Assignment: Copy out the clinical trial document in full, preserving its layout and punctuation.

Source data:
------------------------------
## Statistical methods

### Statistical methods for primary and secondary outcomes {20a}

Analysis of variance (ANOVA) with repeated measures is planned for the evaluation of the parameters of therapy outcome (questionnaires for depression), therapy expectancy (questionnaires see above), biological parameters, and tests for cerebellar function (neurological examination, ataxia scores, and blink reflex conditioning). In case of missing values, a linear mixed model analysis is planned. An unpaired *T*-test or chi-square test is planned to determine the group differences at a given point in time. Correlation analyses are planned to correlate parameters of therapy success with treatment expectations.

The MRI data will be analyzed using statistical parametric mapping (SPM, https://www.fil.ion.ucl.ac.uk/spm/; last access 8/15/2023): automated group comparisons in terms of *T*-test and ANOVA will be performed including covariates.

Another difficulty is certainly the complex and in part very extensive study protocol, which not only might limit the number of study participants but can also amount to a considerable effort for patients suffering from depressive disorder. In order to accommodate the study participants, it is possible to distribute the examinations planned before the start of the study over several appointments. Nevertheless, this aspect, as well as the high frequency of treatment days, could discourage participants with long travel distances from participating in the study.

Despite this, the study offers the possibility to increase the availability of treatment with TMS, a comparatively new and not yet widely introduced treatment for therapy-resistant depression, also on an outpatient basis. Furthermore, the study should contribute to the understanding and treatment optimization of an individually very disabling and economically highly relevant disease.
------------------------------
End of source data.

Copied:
## Statistical methods

### Statistical methods for primary and secondary outcomes {20a}

Analysis of variance (ANOVA) with repeated measures is planned for the evaluation of the parameters of therapy outcome (questionnaires for depression), therapy expectancy (questionnaires see above), biological parameters, and tests for cerebellar function (neurological examination, ataxia scores, and blink reflex conditioning). In case of missing values, a linear mixed model analysis is planned. An unpaired *T*-test or chi-square test is planned to determine the group differences at a given point in time. Correlation analyses are planned to correlate parameters of therapy success with treatment expectations.

The MRI data will be analyzed using statistical parametric mapping (SPM, https://www.fil.ion.ucl.ac.uk/spm/; last access 8/15/2023): automated group comparisons in terms of *T*-test and ANOVA will be performed including covariates.

Another difficulty is certainly the complex and in part very extensive study protocol, which not only might limit the number of study participants but can also amount to a considerable effort for patients suffering from depressive disorder. In order to accommodate the study participants, it is possible to distribute the examinations planned before the start of the study over several appointments. Nevertheless, this aspect, as well as the high frequency of treatment days, could discourage participants with long travel distances from participating in the study.

Despite this, the study offers the possibility to increase the availability of treatment with TMS, a comparatively new and not yet widely introduced treatment for therapy-resistant depression, also on an outpatient basis. Furthermore, the study should contribute to the understanding and treatment optimization of an individually very disabling and economically highly relevant disease.